Mayor Jim Kenney nominated three new members to the Board of Education Wednesday, choosing a pioneering scientist, a long-time special education advocate, and an attorney active in the American Civil Liberties Union.
These appointments would round out the membership of the nine-member board, which has operated with at least one vacancy since April. The City Council must now vote whether or not to approve the mayor’s selections.
All the appointees are Black, and Streater will be the only male on the board if all receive the Council’s okay.
The new appointments, all graduates of the Philadelphia district, are Lisa Salley, a metallurgical engineer and business executive who lives in Germantown; Reginald L. Streater, an attorney on the board of the local ACLU and parent of two district students; and Cecelia Thompson, the mother of a 22-year-old with autism who recently graduated from the system.
Philadelphia is the only district in the state where the school board is appointed by the mayor, rather than elected.
Salley, a graduate of the Philadelphia High School for Girls who earned degrees from Carnegie Mellon and Rensselaer Polytechnic Institute, started her career as a nuclear scientist. She specializes in energy innovation and public safety. Salley has worked for corporations including General Electric and Dow, and consulted with governments and organizations around business development and risk management. She also coaches girls soccer at Enon Tabernacle Baptist Church and is a genealogy researcher who has delved into her own Gullah background
In a statement released by the mayor’s office, Salley said the COVID-19 pandemic has “taught us critical lessons that have implications for K-12 education,” exposing a stark digital divide. “We must provide all of our children the confidence to learn and an education that prepares them to be global citizens who embrace technology to make a positive impact on society,” she said.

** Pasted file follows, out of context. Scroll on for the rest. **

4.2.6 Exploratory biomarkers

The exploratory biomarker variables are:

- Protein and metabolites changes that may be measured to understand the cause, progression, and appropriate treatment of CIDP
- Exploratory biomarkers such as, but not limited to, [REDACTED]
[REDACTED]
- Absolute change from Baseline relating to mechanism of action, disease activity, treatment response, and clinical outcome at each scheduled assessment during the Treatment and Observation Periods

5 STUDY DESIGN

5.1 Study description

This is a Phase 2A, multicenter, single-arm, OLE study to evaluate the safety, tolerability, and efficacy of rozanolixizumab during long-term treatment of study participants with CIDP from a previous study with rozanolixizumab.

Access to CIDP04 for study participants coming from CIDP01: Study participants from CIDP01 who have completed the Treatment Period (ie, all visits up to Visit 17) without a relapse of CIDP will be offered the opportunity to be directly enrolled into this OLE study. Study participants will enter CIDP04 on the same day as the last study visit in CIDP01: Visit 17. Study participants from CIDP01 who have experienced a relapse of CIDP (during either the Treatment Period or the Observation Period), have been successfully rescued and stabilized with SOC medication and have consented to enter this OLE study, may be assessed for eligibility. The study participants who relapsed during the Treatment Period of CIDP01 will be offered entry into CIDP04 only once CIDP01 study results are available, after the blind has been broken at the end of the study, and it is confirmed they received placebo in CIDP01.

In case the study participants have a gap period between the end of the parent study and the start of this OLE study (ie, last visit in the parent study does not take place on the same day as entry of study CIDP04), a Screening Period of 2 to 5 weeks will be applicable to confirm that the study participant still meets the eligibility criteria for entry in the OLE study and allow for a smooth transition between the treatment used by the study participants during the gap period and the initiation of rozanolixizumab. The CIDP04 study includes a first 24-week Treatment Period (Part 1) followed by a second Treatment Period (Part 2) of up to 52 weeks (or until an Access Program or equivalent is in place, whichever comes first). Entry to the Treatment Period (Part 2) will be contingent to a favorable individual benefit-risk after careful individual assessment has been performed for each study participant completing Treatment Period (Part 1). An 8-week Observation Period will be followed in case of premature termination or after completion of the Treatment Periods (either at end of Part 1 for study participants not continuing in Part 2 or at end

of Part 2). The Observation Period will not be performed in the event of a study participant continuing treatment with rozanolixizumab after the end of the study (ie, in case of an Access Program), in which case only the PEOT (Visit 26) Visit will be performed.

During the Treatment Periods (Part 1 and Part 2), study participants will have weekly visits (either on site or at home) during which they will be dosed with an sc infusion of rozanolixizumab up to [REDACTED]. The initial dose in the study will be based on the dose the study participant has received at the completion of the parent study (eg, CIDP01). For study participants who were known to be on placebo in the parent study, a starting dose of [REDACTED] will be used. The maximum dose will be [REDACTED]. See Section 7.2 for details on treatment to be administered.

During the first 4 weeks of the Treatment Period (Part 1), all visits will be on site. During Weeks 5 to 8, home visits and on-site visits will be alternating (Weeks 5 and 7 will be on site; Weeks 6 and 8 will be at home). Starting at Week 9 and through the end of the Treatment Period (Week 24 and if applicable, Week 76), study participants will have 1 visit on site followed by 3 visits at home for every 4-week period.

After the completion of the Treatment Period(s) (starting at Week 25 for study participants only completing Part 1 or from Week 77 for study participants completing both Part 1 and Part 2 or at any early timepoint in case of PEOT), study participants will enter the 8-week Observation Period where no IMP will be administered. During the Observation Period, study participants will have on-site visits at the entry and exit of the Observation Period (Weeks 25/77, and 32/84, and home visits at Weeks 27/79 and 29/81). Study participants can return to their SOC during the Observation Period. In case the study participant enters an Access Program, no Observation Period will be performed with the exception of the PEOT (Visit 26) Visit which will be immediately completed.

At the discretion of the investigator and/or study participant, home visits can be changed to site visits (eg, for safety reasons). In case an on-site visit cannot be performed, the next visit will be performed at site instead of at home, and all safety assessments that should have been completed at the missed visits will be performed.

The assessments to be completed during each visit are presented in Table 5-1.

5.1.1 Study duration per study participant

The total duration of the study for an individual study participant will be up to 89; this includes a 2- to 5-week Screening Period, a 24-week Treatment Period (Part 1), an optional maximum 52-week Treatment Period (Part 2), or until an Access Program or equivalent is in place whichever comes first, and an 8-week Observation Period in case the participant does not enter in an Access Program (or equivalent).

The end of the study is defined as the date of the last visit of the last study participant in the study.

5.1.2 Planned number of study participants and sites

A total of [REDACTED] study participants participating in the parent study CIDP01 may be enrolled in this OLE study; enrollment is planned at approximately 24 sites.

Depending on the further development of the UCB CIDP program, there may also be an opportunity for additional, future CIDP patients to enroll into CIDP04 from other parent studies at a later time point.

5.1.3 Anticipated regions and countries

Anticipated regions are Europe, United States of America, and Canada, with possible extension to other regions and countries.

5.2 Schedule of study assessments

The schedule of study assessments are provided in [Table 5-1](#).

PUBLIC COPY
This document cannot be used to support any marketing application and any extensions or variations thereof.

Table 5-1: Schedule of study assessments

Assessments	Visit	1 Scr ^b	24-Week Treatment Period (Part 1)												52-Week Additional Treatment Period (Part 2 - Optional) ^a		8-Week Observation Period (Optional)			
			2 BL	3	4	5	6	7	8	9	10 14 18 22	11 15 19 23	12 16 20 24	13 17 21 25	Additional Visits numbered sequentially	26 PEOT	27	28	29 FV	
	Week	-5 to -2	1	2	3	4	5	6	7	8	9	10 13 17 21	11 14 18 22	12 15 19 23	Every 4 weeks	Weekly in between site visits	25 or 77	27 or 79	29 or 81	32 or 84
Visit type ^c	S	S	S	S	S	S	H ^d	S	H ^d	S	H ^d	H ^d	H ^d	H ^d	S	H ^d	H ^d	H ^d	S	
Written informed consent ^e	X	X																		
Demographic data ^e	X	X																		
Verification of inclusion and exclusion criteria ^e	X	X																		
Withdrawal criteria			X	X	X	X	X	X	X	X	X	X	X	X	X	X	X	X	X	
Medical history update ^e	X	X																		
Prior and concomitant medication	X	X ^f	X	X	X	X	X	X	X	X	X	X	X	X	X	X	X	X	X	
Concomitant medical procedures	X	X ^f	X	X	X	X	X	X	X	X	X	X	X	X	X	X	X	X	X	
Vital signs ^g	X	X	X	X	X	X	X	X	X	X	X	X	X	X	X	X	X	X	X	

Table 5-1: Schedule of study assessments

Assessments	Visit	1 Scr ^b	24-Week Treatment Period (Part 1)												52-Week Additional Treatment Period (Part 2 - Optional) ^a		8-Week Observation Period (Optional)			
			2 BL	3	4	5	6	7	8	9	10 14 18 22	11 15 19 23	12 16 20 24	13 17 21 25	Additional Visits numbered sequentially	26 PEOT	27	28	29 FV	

Streater is an attorney at Archer & Greiner, P.C. who clerked for Chief Judge Theodore McKee in the Federal Third Circuit Court of Appeals and worked with the Pennsylvania Innocence Project, which seeks to free wrongfully convicted prisoners. He serves as the Vice President of the Greater Philadelphia ACLU Executive Board and has spearheaded an effort to make the ACLU more accessible to the Black community by planning and executing programming and outreach in Germantown. He attended two district schools that have since been shuttered: Leeds Middle School and Germantown High School.
“I truly believe that public education should be considered not only a civil right, but also a human right,” he said. “To serve Philadelphia in this manner is something I do not take lightly.”
Thompson has spent 16 years as a special education advocate and has been a fixture at meetings of the board and its predecessor, the state-controlled School Reform Commission. She is chairperson of the Philadelphia Right to Education Local Task Force, secretary for the Governor’s Special Education Advisory Panel, a recent appointee to the Mayor’s Commission on People with Disabilities, and a member of the parent and community advisory group created by the City Council to advise the school board.
A graduate of Girls High, Thompson is pursuing a Masters in Special Education at Grand Canyon University.
“I strive to be a voice for the voiceless,” she said of her appointment. “I believe the greatest gift we can provide all our children is the gift of a high-quality education. And, the success of every student is the involvement and positive engagement of families, who are equal partners with the schools in educating their children.”
Kenney selected the appointees from a list of nine nominees recommended by the mayor’s educational nominating panel earlier this month. The mayor’s office said that 82 individuals had applied to fill the three board vacancies.
Each of his choices “will bring a valuable set of skills and diverse experiences to the table,” the mayor said in a statement “I was inspired by their passion for public education and their eagerness to take on this critical work.”
Lisa Haver of the Alliance for Philadelphia Public Schools has criticized the nominating process as lacking transparency and violating the state Sunshine Act. The nominating panel held two public meetings, an organizing session in November and then to announce the names of the nine people it would submit to the mayor. But its deliberations were all private and the names of all the applicants were not made public. Also, it was disclosed that one of its members did not live within the city, a violation of the city charter.
Haver said Thompson was “a great choice,” adding that she didn’t know the other nominees. But she reiterated that “this was a tainted process.”
Outside of Philadelphia, the state’s 499 other school districts all have elected boards.
The new members will replace Chris McGinley, who resigned in April; Ahmed Akbar, who left in September; and Lee Huang, who plans to step down as soon as his successor is seated.
The City Council is expected to take up the nominations after it convenes in January.